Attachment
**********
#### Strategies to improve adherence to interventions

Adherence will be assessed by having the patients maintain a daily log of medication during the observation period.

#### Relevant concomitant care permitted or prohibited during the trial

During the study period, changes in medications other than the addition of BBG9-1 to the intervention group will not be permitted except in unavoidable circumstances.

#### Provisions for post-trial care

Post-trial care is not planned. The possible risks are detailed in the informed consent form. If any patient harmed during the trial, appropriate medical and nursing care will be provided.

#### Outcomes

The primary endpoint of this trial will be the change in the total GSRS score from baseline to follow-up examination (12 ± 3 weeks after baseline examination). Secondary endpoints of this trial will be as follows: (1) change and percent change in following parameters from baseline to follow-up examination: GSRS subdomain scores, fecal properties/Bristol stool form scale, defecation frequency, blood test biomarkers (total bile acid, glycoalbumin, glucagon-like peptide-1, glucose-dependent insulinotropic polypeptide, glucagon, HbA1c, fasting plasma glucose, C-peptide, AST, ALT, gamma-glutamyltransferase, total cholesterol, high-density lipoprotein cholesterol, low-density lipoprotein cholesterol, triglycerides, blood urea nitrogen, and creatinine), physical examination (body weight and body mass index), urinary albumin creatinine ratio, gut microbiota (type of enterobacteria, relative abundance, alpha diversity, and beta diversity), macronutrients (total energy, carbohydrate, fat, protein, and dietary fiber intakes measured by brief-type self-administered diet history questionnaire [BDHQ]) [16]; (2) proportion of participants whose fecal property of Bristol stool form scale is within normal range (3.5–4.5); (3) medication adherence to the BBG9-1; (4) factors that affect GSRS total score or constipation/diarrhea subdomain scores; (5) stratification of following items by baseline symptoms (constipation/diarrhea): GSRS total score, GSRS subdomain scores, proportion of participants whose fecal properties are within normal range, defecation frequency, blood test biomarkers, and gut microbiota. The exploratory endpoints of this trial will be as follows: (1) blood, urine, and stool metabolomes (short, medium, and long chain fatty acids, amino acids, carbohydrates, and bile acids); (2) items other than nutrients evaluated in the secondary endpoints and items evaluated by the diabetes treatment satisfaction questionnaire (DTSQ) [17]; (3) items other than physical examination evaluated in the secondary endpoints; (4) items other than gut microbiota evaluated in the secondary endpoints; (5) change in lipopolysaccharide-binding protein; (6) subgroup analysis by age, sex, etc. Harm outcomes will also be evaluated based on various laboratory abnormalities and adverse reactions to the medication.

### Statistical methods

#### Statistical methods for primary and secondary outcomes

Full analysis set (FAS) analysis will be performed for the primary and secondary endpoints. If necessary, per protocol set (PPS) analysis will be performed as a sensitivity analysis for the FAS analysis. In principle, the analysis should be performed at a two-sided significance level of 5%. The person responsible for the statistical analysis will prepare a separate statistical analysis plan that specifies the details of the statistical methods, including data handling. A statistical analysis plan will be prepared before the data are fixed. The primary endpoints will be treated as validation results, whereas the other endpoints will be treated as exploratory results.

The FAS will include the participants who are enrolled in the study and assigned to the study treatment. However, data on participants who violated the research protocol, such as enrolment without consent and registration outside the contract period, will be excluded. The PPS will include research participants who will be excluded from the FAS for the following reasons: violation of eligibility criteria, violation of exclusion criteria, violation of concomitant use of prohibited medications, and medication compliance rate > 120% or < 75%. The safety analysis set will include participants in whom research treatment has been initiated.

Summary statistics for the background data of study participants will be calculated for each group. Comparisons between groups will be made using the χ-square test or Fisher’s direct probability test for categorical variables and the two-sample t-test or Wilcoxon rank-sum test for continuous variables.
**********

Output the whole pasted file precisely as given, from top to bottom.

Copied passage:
#### Strategies to improve adherence to interventions

Adherence will be assessed by having the patients maintain a daily log of medication during the observation period.

#### Relevant concomitant care permitted or prohibited during the trial

During the study period, changes in medications other than the addition of BBG9-1 to the intervention group will not be permitted except in unavoidable circumstances.

#### Provisions for post-trial care

Post-trial care is not planned. The possible risks are detailed in the informed consent form. If any patient harmed during the trial, appropriate medical and nursing care will be provided.

#### Outcomes

The primary endpoint of this trial will be the change in the total GSRS score from baseline to follow-up examination (12 ± 3 weeks after baseline examination). Secondary endpoints of this trial will be as follows: (1) change and percent change in following parameters from baseline to follow-up examination: GSRS subdomain scores, fecal properties/Bristol stool form scale, defecation frequency, blood test biomarkers (total bile acid, glycoalbumin, glucagon-like peptide-1, glucose-dependent insulinotropic polypeptide, glucagon, HbA1c, fasting plasma glucose, C-peptide, AST, ALT, gamma-glutamyltransferase, total cholesterol, high-density lipoprotein cholesterol, low-density lipoprotein cholesterol, triglycerides, blood urea nitrogen, and creatinine), physical examination (body weight and body mass index), urinary albumin creatinine ratio, gut microbiota (type of enterobacteria, relative abundance, alpha diversity, and beta diversity), macronutrients (total energy, carbohydrate, fat, protein, and dietary fiber intakes measured by brief-type self-administered diet history questionnaire [BDHQ]) [16]; (2) proportion of participants whose fecal property of Bristol stool form scale is within normal range (3.5–4.5); (3) medication adherence to the BBG9-1; (4) factors that affect GSRS total score or constipation/diarrhea subdomain scores; (5) stratification of following items by baseline symptoms (constipation/diarrhea): GSRS total score, GSRS subdomain scores, proportion of participants whose fecal properties are within normal range, defecation frequency, blood test biomarkers, and gut microbiota. The exploratory endpoints of this trial will be as follows: (1) blood, urine, and stool metabolomes (short, medium, and long chain fatty acids, amino acids, carbohydrates, and bile acids); (2) items other than nutrients evaluated in the secondary endpoints and items evaluated by the diabetes treatment satisfaction questionnaire (DTSQ) [17]; (3) items other than physical examination evaluated in the secondary endpoints; (4) items other than gut microbiota evaluated in the secondary endpoints; (5) change in lipopolysaccharide-binding protein; (6) subgroup analysis by age, sex, etc. Harm outcomes will also be evaluated based on various laboratory abnormalities and adverse reactions to the medication.

### Statistical methods

#### Statistical methods for primary and secondary outcomes

Full analysis set (FAS) analysis will be performed for the primary and secondary endpoints. If necessary, per protocol set (PPS) analysis will be performed as a sensitivity analysis for the FAS analysis. In principle, the analysis should be performed at a two-sided significance level of 5%. The person responsible for the statistical analysis will prepare a separate statistical analysis plan that specifies the details of the statistical methods, including data handling. A statistical analysis plan will be prepared before the data are fixed. The primary endpoints will be treated as validation results, whereas the other endpoints will be treated as exploratory results.

The FAS will include the participants who are enrolled in the study and assigned to the study treatment. However, data on participants who violated the research protocol, such as enrolment without consent and registration outside the contract period, will be excluded. The PPS will include research participants who will be excluded from the FAS for the following reasons: violation of eligibility criteria, violation of exclusion criteria, violation of concomitant use of prohibited medications, and medication compliance rate > 120% or < 75%. The safety analysis set will include participants in whom research treatment has been initiated.

Summary statistics for the background data of study participants will be calculated for each group. Comparisons between groups will be made using the χ-square test or Fisher’s direct probability test for categorical variables and the two-sample t-test or Wilcoxon rank-sum test for continuous variables.